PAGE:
3) Long-term: Today's medicine is almost entirely about acute episodes. But most health and disease happens over a lifetime, not in a moment of crisis. Trauma happens in a moment: A gunshot, a car wreck. But even trauma is usually a result of lifestyles, habits, addictions, and environments that extend over years and decades. The most effective health care is framed by long-term relationships.


4) Information-rich: Those relationships will be flooded not only by information, but information targeted to this particular patient and situation.



What's Driving It That Way


This is more than a fantasy. Four powerful forces combine to make this dream team both necessary and possible.


1) Dissatisfaction: From rising costs to the second-guessing by HMO bureaucrats to the flood of paperwork, almost every detail of our current system leaves both practitioners and customers feeling enraged and impotent. You can find happy individuals, but no group, no profession, no industry involved in today's health care can be said to be well served and satisfied.


2) Demographics: As the Boomers age and the ranks of the aged grow, the ranks of clinicians will shrink -- demanding an entirely new and more efficient relationship between the two.


3) Information technology: The Internet and "just-in-time" medical information systems allow both clinicians and patients unprecedented access to information -- and unprecedented ability to sort the information for what is relevant and useful.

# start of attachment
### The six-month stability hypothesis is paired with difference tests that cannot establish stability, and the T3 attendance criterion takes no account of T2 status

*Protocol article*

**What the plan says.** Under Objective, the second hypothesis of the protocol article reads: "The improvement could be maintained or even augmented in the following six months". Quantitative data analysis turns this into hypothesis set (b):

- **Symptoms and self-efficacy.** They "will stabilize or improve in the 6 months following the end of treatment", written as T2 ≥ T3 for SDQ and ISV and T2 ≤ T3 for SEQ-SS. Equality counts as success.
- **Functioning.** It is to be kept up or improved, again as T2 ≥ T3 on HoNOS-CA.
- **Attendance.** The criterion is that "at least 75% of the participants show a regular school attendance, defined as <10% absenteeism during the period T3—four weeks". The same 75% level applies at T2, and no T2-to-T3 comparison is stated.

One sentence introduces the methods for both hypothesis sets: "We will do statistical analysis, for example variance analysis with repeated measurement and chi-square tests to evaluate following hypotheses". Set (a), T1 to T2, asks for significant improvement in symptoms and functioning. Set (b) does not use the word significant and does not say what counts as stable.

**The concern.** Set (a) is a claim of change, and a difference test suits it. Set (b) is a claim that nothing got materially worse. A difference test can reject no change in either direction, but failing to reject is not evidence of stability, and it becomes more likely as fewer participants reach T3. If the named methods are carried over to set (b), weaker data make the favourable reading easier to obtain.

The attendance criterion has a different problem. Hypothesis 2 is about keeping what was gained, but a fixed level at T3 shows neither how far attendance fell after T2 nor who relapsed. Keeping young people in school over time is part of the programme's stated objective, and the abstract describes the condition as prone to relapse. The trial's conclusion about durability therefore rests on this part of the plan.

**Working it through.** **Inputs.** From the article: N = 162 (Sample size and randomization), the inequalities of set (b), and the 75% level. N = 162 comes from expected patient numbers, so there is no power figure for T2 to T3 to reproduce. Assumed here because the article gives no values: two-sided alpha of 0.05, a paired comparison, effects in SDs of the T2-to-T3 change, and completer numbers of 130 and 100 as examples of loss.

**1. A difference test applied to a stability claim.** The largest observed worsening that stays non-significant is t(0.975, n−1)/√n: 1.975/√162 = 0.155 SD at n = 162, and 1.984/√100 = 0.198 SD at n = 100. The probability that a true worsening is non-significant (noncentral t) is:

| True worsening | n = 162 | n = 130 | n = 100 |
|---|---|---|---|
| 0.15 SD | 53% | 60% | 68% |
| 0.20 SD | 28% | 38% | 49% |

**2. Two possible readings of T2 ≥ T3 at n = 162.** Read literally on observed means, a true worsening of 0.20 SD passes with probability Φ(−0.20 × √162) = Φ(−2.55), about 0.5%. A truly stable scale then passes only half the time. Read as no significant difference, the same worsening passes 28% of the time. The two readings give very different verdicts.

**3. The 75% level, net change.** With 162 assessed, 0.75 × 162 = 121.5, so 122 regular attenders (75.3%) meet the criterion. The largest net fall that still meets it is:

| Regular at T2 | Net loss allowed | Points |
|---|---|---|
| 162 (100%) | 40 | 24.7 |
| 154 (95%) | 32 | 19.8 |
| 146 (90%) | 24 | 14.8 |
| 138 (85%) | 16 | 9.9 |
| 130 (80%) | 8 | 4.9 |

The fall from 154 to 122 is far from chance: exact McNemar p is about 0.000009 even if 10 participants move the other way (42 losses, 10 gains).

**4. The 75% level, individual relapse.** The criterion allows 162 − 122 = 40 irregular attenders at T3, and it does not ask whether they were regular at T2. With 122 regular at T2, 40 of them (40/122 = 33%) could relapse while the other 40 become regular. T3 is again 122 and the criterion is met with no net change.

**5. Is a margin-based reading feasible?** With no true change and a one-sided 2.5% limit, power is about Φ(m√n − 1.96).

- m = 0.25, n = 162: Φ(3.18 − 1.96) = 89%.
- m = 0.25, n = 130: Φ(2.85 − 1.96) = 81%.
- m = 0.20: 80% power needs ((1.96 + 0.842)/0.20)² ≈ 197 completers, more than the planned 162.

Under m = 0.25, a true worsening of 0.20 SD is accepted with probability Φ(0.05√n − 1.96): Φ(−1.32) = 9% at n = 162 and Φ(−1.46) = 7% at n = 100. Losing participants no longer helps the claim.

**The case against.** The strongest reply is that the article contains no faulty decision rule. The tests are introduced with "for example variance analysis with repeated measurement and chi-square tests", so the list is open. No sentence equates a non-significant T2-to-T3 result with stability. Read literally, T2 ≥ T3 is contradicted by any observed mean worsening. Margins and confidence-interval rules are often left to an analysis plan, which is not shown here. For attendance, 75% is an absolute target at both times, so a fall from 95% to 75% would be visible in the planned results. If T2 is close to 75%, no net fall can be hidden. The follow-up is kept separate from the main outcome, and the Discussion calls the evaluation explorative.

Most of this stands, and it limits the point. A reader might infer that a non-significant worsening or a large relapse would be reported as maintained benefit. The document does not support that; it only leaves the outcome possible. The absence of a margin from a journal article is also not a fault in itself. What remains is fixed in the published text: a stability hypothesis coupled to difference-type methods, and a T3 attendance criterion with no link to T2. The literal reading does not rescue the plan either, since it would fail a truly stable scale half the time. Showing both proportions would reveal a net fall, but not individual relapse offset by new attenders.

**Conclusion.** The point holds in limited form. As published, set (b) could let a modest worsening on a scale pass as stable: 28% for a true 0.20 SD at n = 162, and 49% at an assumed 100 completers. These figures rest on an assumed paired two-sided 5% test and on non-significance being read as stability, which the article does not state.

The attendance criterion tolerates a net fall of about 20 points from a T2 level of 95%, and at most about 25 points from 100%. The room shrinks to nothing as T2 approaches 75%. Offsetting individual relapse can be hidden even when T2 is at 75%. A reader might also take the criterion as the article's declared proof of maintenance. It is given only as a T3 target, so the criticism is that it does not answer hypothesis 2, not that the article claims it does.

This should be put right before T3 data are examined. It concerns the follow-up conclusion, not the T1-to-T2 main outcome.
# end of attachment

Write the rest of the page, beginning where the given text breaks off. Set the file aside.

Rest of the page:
4) Genomics: Then information contained in your personal genome will grant an entirely new and powerful ability to prevent major diseases from developing -- but this information would be of far less help in our current system, which waits for acute episodes. Genomic medicine demands a long-term framework.


What Gets In The Way


Economics and mythology combine to throttle the development of this new health care team.


Most of today's health care operates on a managed-care business model that pays doctors for high throughput of acute episodes and penalizes them for building long-term relationships, asking probing questions, and establishing a full picture of what lies under the surface. The same business model penalizes patients for any contact with the health care system, and (in practical terms) forbids the kinds of classes, groups, informal visits, and long conversations that could form the basis of long-term, non-acute relationships.